A powerful commitment to collaboration and social justice closed out the TEACH conference Saturday afternoon, making it clear that the AFT is part of a larger movement that amplifies the work we do and reaches far more people than we could ever reach alone—and vice versa.
Panelists from the Women's March on Washington, Chicago's Grassroots Education Movement, and the ABC Community School Partnership in Albuquerque/Bernalillo County, N.M., joined talk show host Pete Dominick, who mediated a rich discussion of the power of collaboration at the local and national levels.
In the current political climate, which is "everything that we don't want," said Tamika Mallory, co-chair of the Women's March, there have been both steps forward and steps back. Back, because of the destructive policies and culture pushed by the presidential administration, but forward, because of the activism and unity those have engendered.
"People are starting to work together," said Mallory. But she did admit that when organizing for the Women's March began, some activists were not ready to embrace all the issues under its umbrella—they were focused primarily on choice and women's equity, but uncomfortable with more "radical" agendas. They also thought the resistance began with Trump, when many people felt that "No, no, no, Trump is the grandson and great-grandson and nephew of 'isms' that have existed in this country forever," she said. But over time, she said, "We've been able to get people to pay attention to intersectionality."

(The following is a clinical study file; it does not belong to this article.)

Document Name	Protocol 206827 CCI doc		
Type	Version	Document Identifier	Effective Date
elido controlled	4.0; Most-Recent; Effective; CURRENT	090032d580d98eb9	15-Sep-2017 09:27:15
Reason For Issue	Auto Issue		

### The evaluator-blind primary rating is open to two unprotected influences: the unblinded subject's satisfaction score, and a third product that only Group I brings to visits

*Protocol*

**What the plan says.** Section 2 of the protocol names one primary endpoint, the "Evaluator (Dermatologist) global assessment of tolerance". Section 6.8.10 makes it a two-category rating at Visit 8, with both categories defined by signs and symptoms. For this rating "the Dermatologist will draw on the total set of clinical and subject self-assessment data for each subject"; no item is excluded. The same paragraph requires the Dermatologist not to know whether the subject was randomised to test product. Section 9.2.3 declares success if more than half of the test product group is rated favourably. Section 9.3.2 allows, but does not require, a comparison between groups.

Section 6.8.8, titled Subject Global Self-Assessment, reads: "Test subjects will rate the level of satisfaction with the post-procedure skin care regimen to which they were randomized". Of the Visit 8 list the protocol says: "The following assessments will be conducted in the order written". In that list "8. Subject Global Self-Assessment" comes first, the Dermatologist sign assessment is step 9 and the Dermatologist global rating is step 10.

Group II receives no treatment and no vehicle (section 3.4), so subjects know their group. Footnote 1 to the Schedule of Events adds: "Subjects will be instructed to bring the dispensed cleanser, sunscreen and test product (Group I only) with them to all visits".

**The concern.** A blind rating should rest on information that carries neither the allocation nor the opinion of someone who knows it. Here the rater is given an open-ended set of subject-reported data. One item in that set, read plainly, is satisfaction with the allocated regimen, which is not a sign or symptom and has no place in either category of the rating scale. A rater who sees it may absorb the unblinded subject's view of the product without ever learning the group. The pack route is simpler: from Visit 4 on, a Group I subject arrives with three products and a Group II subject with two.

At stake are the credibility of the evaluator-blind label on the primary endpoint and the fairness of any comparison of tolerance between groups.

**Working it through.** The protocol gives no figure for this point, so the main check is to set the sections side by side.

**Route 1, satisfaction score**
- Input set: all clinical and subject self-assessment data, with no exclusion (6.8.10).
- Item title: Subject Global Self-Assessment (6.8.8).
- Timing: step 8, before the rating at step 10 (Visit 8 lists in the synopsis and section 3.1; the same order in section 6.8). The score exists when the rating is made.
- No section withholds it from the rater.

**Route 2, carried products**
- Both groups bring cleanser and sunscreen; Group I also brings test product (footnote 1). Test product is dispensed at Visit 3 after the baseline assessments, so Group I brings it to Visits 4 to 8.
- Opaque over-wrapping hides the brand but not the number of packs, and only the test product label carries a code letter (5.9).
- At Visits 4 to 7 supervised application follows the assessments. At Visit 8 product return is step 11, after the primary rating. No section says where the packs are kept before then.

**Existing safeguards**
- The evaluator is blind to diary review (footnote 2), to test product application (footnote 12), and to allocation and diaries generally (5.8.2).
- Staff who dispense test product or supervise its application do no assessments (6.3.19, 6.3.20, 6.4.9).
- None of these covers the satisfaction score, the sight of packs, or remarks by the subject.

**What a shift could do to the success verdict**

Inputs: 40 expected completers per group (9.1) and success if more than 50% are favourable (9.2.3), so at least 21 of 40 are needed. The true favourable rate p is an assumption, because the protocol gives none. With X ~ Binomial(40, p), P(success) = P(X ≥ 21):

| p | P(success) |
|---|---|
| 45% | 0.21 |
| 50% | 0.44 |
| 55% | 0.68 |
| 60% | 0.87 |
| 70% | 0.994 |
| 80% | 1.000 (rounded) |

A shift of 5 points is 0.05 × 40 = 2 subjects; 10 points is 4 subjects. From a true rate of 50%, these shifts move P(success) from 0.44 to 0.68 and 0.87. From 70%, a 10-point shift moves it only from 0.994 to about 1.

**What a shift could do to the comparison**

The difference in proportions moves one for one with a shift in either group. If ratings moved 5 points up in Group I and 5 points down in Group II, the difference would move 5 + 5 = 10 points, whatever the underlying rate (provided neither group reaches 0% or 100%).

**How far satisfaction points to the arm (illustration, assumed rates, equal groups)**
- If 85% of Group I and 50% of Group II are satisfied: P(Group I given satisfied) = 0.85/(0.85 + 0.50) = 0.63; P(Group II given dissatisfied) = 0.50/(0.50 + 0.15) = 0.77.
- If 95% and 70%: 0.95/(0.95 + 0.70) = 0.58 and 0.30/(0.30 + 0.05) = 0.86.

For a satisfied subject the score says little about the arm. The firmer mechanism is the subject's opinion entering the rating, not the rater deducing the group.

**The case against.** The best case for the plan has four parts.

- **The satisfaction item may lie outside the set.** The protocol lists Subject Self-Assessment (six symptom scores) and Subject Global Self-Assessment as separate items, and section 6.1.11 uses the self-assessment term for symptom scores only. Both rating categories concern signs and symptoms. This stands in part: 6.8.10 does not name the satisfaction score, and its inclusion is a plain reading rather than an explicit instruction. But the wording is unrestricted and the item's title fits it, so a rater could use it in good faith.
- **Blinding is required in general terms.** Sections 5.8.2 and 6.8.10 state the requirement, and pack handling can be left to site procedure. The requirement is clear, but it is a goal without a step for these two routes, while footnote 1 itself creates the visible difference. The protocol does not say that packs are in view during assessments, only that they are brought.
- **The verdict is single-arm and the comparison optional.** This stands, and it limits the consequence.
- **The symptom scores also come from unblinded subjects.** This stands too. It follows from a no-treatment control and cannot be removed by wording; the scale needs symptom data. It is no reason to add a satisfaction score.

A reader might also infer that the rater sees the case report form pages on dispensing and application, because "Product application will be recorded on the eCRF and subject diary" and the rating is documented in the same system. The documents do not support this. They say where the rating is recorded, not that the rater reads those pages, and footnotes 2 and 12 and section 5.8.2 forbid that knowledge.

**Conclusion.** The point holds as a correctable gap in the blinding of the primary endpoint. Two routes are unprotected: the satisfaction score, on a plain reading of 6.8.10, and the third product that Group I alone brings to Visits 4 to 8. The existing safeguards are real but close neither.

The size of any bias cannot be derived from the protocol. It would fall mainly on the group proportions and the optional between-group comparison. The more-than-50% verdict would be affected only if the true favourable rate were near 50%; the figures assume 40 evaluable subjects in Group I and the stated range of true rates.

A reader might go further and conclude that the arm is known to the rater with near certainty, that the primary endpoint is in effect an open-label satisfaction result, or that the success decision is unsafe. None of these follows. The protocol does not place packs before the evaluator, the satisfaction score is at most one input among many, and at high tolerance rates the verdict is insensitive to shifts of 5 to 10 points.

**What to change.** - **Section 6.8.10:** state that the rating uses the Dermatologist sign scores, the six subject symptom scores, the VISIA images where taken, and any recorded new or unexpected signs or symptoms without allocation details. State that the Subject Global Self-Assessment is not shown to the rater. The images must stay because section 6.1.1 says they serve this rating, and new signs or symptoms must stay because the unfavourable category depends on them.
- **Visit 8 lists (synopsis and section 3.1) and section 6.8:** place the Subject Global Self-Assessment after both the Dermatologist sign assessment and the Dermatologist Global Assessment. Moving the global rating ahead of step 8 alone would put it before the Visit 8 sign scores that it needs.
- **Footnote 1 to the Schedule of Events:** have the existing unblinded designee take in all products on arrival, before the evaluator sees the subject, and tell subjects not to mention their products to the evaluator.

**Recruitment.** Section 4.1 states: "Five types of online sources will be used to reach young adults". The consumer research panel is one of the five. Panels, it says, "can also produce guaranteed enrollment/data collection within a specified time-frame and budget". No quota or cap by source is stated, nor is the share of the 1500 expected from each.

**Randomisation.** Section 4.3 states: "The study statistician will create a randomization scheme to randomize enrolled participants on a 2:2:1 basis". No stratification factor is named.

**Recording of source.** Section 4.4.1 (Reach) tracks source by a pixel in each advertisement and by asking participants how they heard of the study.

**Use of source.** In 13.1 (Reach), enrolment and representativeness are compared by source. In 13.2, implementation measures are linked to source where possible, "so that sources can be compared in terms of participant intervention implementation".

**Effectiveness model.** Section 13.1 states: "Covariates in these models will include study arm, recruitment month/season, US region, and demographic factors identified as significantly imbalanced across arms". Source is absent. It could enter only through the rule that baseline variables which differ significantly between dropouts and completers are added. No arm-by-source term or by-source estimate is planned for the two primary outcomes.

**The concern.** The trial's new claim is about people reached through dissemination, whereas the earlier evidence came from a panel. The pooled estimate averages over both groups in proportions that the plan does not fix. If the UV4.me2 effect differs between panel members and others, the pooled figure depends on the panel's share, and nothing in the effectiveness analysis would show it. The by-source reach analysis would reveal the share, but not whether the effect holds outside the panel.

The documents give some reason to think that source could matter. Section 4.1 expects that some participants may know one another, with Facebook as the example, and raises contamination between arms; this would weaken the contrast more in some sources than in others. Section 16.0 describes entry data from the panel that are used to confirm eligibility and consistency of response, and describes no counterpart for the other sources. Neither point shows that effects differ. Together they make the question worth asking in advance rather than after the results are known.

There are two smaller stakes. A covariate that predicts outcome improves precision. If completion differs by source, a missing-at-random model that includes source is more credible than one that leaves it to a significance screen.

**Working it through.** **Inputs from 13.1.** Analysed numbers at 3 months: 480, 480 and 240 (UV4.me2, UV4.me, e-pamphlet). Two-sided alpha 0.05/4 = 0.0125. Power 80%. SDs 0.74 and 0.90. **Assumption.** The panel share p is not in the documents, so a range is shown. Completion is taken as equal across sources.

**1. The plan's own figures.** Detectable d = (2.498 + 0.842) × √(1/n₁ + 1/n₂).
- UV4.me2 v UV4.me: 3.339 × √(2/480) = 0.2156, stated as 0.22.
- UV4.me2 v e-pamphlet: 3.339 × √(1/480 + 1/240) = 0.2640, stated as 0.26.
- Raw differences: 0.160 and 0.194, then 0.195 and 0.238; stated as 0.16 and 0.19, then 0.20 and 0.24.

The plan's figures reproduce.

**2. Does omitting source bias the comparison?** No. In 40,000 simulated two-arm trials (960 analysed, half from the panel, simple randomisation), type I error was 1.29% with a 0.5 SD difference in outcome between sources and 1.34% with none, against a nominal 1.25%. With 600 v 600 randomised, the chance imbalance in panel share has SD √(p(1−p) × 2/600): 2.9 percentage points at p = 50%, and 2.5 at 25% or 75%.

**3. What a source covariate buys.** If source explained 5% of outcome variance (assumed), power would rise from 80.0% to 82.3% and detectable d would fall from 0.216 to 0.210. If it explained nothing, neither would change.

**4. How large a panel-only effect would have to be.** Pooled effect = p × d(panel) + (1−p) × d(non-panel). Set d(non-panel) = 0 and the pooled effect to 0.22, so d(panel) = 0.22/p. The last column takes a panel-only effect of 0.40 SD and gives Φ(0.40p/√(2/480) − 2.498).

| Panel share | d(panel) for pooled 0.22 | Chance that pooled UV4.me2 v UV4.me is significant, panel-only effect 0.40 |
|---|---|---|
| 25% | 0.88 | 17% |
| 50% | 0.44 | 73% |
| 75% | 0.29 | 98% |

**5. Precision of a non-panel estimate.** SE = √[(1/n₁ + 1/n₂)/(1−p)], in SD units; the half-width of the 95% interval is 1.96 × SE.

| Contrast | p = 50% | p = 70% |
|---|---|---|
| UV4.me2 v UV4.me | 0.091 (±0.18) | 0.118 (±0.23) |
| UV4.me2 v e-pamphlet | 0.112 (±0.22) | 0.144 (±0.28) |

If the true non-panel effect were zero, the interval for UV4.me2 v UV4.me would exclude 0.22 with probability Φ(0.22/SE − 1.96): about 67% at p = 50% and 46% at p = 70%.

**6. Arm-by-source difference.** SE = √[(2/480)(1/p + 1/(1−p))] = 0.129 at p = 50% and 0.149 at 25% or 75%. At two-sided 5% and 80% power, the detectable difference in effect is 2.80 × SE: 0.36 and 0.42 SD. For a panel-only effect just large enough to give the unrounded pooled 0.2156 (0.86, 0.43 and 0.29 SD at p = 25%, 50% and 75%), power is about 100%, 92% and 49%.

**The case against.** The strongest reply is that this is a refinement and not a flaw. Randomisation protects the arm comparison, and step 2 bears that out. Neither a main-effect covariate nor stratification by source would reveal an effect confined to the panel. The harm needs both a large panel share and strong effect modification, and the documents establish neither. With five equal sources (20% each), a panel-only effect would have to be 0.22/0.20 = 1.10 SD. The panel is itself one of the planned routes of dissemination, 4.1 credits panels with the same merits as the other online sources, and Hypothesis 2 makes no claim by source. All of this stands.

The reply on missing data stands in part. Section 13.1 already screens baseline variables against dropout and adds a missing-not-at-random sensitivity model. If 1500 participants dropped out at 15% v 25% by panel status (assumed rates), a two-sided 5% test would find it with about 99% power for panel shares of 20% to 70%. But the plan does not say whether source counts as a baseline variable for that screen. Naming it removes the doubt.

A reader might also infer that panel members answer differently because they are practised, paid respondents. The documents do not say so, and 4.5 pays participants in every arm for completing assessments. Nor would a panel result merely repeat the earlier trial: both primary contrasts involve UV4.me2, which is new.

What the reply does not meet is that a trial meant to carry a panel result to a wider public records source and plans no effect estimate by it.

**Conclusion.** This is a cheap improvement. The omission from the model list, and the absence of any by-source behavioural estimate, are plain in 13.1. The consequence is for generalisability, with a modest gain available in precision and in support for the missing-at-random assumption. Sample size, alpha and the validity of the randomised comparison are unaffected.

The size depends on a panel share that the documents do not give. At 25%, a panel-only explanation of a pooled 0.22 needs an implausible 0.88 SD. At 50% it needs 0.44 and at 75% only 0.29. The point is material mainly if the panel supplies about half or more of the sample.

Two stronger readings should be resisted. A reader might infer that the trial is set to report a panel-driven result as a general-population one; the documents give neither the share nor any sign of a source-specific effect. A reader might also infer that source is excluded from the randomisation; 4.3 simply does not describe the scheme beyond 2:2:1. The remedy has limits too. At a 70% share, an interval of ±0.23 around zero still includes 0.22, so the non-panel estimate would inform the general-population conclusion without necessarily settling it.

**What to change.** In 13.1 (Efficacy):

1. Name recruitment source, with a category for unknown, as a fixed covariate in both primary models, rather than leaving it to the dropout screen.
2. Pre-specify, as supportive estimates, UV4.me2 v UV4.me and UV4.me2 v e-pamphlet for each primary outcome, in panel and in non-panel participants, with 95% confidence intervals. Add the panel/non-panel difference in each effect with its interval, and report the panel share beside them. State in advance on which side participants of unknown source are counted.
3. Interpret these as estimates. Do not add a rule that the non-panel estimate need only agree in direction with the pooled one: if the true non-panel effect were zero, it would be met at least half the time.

In Chicago, the movement has also evolved, said Johnaé Strong, coordinator of the Grassroots Education Movement there. "We have this long arc of generational, systemic injustice, systemic disinvestment from communities, but we also have solidarity and resistance, brilliance and creativity," she said. She is inspired by the way different advocacy organizations have been coming together, joining forces for solidarity marches. Initially, there were conflicting views presented, sometimes from the same stage, but pre-event collaboration is increasing, and the messaging is becoming clearer and more intersectional.
José Muñoz, executive director of the ABC Community School Partnership in New Mexico, sees that sort of collaboration in community schools that open up their doors to families in their neighborhoods, breaking down social barriers and creating ties between education and community while at the same time creating economic and workforce development. "When you have that on-the-ground organizer creating a bridge between the school and community," he said, "You see some great innovative programs come out of that."
Strong also underscored the importance of small-scale activism. "Sometimes we go so macro, and we look at the behemoth and think we have to have this 30-page intellectualized approach, but there are some indigenous ways we know how to relate to each other," she said. And she lifted up the partnership that resonated most with the AFT audience: The Chicago Teachers Union is working closely with the community to write into their contract a requirement for more community schools in the city. Community members will actually help bargain that provision.
"It's a really beautiful example of collaboration."